Now, we’ve opened up the tasting room again, the restaurant’s fully booked every single day, the tours are fully booked, so there are positives to take away from it.”

What are your thoughts on wine tourism and are there plans to develop this further at Langham?

“Yeah absolutely, it’s paramount for us. In the first lockdown, when we realised there was only going to be outside seating and we knew that the tasting room and restaurant wasn’t going to function, we had a tractor barn which we removed all of the equipment from, put down some wood chippings, we brought in some heaters and we did up our terrace so now we’ve got room for about 100 covers outside.

I’d like to see some kind of English Wine Trail start to develop like they do in New Zealand and really push the wine tourism. I think a huge part of that would be some help from the government to give a cellar door duty relief, which is something that WineGB have been lobbying for now for quite a while. This would help wineries to focus on their cellar doors, to develop tourism and help us to engage more with our customers.”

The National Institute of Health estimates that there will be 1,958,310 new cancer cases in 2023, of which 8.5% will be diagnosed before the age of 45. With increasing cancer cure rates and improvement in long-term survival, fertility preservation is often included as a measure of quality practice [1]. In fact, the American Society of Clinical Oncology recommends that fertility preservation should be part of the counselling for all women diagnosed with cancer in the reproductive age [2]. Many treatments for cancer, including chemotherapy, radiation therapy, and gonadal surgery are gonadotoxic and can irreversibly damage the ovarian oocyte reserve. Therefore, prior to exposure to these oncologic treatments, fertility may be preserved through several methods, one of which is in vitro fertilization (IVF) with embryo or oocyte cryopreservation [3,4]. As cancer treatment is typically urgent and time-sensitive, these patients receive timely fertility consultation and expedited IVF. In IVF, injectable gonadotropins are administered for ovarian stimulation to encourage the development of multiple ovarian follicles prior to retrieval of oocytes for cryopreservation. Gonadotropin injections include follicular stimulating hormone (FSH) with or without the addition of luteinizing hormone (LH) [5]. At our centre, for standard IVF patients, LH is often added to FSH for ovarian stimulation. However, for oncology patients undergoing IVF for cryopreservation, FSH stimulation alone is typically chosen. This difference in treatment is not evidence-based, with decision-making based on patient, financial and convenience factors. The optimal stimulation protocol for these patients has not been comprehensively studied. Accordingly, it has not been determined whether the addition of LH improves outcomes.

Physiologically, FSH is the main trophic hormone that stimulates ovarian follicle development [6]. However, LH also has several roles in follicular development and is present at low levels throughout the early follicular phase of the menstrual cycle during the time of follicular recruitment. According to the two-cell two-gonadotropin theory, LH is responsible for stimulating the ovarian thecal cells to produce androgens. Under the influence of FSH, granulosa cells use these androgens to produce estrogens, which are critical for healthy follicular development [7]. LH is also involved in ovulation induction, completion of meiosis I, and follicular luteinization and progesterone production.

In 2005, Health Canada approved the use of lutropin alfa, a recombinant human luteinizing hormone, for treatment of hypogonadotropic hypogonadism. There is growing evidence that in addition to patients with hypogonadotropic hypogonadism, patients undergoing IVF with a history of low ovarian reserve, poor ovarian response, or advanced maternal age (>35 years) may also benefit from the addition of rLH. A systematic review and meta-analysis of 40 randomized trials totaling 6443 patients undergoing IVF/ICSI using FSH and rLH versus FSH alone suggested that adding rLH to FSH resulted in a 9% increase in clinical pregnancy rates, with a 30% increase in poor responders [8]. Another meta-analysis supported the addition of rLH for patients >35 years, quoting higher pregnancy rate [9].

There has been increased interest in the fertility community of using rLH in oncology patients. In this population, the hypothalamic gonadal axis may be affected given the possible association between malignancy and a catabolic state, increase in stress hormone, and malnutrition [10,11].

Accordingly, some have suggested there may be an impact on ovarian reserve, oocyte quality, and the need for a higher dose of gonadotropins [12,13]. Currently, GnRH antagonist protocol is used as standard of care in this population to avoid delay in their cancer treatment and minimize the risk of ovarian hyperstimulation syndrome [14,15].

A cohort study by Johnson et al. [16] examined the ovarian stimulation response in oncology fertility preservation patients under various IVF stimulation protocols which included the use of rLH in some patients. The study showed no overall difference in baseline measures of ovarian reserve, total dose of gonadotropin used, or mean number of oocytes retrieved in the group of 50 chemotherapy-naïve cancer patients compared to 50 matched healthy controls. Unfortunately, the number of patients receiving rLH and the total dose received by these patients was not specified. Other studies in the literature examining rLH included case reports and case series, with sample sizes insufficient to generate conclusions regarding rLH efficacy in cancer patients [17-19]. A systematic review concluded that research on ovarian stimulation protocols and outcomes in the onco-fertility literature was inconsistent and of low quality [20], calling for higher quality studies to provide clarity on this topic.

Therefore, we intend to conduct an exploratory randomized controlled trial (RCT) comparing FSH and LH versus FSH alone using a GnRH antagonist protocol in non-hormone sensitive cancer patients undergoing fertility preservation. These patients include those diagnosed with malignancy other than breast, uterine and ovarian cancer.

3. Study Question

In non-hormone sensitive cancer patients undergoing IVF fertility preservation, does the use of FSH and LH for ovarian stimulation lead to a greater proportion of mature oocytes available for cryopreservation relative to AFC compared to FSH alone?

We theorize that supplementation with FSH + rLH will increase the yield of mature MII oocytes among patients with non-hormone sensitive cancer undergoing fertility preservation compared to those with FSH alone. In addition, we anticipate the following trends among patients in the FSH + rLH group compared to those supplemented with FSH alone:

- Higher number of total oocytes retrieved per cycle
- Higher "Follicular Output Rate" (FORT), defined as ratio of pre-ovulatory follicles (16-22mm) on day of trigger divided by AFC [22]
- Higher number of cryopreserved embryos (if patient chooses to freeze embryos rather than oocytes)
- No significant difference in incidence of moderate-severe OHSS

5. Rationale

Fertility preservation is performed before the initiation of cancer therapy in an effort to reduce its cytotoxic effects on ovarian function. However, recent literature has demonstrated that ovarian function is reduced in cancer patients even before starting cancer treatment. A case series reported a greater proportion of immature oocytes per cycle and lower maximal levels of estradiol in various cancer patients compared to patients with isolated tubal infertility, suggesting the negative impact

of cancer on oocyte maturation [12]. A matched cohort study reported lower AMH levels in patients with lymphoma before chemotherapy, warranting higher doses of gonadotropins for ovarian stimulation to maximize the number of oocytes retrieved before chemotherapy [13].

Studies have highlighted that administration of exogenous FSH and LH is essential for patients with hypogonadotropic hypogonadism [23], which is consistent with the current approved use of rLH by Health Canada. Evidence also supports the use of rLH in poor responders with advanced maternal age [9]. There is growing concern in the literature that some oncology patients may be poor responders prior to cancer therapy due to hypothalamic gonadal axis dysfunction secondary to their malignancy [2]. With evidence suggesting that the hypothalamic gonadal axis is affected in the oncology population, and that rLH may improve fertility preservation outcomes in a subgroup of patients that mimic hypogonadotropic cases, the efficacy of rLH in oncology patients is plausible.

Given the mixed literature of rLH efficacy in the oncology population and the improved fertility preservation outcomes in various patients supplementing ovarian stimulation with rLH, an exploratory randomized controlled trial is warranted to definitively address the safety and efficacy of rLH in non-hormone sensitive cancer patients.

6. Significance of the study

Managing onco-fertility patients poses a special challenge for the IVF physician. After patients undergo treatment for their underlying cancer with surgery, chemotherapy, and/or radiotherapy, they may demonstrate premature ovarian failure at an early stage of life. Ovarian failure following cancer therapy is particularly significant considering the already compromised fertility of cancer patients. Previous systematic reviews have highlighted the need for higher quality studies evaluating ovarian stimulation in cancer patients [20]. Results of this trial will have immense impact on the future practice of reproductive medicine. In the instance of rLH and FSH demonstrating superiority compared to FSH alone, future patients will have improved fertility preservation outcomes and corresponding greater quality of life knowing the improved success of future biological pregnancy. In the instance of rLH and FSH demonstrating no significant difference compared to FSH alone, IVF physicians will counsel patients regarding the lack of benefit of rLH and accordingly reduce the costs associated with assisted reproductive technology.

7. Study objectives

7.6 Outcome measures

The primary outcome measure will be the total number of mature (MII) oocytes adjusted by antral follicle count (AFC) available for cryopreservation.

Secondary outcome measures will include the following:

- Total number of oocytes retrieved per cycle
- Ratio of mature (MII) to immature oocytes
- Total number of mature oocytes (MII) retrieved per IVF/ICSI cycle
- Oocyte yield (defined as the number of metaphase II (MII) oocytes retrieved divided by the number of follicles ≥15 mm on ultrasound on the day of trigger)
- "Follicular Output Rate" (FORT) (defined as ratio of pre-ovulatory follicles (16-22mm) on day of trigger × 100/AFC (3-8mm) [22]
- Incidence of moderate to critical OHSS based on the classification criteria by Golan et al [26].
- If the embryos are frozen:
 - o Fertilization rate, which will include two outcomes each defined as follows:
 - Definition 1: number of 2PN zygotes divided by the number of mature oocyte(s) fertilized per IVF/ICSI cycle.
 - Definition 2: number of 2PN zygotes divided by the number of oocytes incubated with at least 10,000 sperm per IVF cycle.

Do you have a stockist/listing that you’re most proud of and if so, who?

“For me, the listings I’m probably most proud of are, we are on at Noble Rot now, we’re by the glass at Sager & Wilde and we’re by the glass, I think it may even be house pour, at La Trompette in Chiswick.”

Do you have any new wines on the horizon that you can tell us about?

“We’ve got the white and rosé Col Fondos in keg, maybe there’ll be a still Pinot Noir red this year but that’s a big maybe. The Solera Blanc de Blancs, we actually bottled the first 700 bottles last year so maybe in two years’ time we might look at releasing that.”

Talking to Tommy it’s clear there is a real buzz around Langham and English wine at the moment and together with the other young members of the team, they’re a shining example of why the English wine scene is so vibrant and exciting.

To see our current range from Langham, click here.